France and Germany have advised their citizens to ditch Internet Explorer in the wake of reports that an IE zero-day bug was involved in the massive cyber-attack against Google and other companies.
Officials in both countries issued warnings in the past few days telling users to consider switching from Internet Explorer to other Web browsers until Microsoft delivers a patch. Researchers at McAfee have reported seeing references to attack code for the vulnerability on mailing lists and confirmed the presence of the code on at least one Website.
The IE vulnerability was used in a spate of cyber-attacks targeting Google and other large corporate networks. The attacks, which are believed to have come from China, have prompted Google to threaten to pull out of China altogether, and the U.S. State Department plans to get answers from Chinathis week regarding the incident.
Officials at Microsoft said they are only seeing a limited number of targeted attacks against a small subset of corporations.
“The attacks that we have seen to date, including public proof-of-concept exploit code, are only effective against Internet Explorer 6,” according to George Stathakopoulos,
general manager of Microsoft’s Trustworthy Computing Security group. “Based on a rigorous analysis of multiple sources, we are not aware of any successful attacks against IE7 and IE8 at this time. … We are not seeing any widespread attacks by any means, and thus far we are not seeing attacks focused on consumers.”
According to Microsoft, the vulnerability exists as an invalid pointer reference within IE. Under certain conditions, the invalid pointer can be accessed after an object is deleted, the company’s advisory states.
“In a Web-based attack scenario, an attacker could host a Web site that contains a Web page that is used to exploit this vulnerability,” the Microsoft advisory continues. “In addition, compromised Web sites and Web sites that accept or host user-provided content or advertisements could contain specially crafted content that could exploit this vulnerability. In all cases, however, an attacker would have no way to force users to visit these Web sites. Instead, an attacker would have to convince users to visit the Web site, typically by getting them to click a link in an e-mail message or Instant Messenger message that takes users to the attacker’s Web site.”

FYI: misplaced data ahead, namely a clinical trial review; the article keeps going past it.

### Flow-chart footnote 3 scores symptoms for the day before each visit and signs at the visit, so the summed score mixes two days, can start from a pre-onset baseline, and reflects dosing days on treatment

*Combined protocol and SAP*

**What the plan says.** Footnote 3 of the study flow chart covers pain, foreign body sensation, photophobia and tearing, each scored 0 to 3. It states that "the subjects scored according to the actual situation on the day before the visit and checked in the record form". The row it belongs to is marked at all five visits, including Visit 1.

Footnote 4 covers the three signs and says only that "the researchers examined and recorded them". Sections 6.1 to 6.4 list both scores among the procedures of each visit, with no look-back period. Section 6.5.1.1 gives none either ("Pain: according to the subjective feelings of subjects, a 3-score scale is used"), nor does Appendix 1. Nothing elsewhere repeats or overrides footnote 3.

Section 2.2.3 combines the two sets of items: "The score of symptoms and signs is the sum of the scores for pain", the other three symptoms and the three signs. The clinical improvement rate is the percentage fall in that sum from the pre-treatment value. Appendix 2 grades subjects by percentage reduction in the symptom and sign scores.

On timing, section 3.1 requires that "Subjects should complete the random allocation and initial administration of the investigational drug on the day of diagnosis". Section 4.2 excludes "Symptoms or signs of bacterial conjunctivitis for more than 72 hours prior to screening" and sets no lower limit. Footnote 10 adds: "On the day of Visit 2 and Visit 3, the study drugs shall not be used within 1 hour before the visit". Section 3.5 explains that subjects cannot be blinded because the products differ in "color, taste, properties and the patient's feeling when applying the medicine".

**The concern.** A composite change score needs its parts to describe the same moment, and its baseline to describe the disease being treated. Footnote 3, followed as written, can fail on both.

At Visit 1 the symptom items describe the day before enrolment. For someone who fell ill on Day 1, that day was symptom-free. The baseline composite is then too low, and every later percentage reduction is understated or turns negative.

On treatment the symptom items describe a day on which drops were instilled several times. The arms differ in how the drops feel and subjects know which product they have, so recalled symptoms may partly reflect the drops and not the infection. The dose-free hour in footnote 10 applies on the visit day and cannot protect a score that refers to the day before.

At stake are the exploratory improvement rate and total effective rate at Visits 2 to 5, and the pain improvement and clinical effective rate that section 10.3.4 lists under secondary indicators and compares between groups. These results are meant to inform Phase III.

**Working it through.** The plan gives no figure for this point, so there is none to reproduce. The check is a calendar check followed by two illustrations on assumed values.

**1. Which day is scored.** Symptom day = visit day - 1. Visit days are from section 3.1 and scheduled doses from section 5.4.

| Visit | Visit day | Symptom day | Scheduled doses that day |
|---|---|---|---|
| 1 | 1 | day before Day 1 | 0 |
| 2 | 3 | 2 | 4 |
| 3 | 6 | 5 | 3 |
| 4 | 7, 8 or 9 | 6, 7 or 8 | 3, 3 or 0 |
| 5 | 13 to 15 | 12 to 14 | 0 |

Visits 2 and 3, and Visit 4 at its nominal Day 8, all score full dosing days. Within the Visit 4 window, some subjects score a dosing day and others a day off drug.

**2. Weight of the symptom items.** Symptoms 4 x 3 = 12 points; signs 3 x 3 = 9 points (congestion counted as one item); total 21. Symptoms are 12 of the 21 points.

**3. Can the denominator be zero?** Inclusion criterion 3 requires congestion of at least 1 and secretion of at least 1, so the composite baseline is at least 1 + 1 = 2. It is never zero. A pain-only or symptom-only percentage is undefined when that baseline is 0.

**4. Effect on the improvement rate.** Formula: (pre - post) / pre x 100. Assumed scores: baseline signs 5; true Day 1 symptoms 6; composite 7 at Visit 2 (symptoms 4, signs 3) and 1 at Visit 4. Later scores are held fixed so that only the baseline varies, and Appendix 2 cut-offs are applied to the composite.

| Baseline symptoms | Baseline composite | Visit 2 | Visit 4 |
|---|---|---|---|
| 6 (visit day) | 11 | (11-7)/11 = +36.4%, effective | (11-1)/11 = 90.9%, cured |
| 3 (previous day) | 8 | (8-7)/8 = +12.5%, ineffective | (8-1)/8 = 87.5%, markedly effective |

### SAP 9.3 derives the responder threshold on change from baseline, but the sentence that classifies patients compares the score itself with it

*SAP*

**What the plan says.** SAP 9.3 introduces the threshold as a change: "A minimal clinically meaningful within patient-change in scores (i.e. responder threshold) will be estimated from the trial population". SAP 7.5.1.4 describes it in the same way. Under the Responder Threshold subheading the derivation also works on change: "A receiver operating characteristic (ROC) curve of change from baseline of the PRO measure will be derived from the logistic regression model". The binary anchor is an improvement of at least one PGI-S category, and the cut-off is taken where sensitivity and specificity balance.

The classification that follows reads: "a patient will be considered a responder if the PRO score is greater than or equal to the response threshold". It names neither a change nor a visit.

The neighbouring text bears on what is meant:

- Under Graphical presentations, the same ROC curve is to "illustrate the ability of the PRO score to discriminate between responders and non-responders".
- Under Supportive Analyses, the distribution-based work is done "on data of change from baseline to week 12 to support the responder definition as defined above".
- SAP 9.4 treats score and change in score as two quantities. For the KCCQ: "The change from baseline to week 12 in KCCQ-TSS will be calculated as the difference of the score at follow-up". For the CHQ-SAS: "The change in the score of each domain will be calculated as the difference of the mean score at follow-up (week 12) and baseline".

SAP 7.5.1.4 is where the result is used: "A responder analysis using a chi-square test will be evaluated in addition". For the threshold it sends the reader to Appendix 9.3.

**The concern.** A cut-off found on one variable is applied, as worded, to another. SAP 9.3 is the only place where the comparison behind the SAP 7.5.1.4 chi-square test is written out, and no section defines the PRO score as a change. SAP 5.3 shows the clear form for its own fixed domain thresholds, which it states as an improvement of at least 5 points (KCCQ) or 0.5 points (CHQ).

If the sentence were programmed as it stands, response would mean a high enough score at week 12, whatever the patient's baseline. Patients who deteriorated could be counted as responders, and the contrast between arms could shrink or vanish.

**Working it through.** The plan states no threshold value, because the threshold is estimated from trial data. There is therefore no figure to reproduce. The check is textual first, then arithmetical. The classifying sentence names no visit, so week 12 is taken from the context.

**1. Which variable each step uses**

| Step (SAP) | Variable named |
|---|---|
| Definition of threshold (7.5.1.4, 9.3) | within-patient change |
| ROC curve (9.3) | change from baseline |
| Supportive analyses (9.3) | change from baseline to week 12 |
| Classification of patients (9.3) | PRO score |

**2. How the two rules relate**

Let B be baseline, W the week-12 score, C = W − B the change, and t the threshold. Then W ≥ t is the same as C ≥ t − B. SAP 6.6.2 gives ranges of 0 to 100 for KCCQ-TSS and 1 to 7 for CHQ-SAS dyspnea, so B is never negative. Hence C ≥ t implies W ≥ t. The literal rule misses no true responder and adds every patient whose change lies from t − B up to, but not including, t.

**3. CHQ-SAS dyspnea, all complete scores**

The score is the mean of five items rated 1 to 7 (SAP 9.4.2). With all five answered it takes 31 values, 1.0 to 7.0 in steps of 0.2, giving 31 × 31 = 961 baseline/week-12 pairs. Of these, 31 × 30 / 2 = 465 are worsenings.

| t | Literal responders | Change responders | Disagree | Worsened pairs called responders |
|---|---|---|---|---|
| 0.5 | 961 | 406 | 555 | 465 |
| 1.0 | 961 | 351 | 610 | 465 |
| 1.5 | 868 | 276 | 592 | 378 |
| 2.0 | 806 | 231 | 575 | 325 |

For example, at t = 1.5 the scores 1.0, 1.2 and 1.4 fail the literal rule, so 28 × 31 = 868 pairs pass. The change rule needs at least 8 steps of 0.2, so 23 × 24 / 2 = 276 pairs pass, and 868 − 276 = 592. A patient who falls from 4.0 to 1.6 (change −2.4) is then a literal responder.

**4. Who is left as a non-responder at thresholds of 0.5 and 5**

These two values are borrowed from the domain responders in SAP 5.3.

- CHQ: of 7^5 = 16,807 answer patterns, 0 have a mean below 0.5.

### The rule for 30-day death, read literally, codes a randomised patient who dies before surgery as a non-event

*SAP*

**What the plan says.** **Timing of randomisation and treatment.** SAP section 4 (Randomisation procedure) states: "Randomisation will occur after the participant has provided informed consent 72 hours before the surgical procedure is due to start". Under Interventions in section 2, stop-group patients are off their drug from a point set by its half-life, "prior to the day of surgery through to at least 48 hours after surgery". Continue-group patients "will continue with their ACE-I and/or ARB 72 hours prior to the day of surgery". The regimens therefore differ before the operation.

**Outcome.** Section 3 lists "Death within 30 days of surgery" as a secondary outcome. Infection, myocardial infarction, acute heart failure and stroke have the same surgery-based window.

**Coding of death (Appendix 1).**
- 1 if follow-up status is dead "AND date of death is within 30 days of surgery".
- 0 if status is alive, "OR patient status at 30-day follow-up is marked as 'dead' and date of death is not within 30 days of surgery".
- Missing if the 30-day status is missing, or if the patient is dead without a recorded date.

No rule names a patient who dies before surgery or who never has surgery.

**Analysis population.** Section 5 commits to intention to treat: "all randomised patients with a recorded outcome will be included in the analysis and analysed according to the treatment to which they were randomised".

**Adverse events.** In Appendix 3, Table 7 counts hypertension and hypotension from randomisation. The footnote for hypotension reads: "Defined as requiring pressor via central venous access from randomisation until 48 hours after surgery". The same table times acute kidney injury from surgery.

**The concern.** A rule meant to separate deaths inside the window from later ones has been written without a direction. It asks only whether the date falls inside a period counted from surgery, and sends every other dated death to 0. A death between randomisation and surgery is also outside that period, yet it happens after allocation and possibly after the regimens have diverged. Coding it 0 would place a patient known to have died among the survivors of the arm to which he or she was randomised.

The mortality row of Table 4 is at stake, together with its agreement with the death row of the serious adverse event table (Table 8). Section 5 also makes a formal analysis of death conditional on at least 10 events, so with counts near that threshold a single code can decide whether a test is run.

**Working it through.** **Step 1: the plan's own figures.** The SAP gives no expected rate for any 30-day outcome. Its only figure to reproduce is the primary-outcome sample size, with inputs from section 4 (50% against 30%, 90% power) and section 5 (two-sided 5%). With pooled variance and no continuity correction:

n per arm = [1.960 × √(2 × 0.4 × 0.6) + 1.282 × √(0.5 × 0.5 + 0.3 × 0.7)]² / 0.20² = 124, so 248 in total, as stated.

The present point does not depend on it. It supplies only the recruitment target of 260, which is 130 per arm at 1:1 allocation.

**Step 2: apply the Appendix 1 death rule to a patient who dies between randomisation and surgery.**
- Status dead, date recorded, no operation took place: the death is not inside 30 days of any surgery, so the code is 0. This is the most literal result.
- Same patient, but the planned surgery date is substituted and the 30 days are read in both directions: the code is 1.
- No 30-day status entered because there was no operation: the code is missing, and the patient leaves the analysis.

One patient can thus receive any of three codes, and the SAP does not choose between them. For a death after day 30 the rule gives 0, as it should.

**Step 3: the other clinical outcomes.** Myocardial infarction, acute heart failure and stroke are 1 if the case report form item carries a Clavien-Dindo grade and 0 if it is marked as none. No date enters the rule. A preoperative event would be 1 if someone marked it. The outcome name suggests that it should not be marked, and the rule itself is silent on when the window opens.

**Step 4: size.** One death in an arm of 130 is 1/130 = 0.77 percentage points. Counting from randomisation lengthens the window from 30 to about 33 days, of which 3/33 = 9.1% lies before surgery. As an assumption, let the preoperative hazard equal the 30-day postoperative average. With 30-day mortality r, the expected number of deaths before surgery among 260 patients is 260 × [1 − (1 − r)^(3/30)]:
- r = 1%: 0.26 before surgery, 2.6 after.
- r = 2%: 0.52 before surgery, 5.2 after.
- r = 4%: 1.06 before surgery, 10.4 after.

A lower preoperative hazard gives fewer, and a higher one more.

The company urged users of Internet Explorer 6 or 7 to update to Version 8, the most current edition of the browser, rather than ditch IE altogether. Users are also advised to set Internet and local intranet security zones to “high” to prompt before running ActiveX controls and active scripting in these zones. In addition, IE can be configured to disable active scripting. Instructions for doing that can be found in the advisory.
As a tactical move to avoid this particular attack, switching to another browser makes sense, Gartner analyst John Pescatore told eWEEK. However, in the long term, “you’d be saying, -Don’t use any browser that will have unpatched vulnerabilities,’ and you would not be able to use any browser-or any software, for that matter.
“IE6 should have been abandoned long ago-saying, “Don’t use IE6″ is a good idea, same about older versions of Firefox [or other browsers],” he said.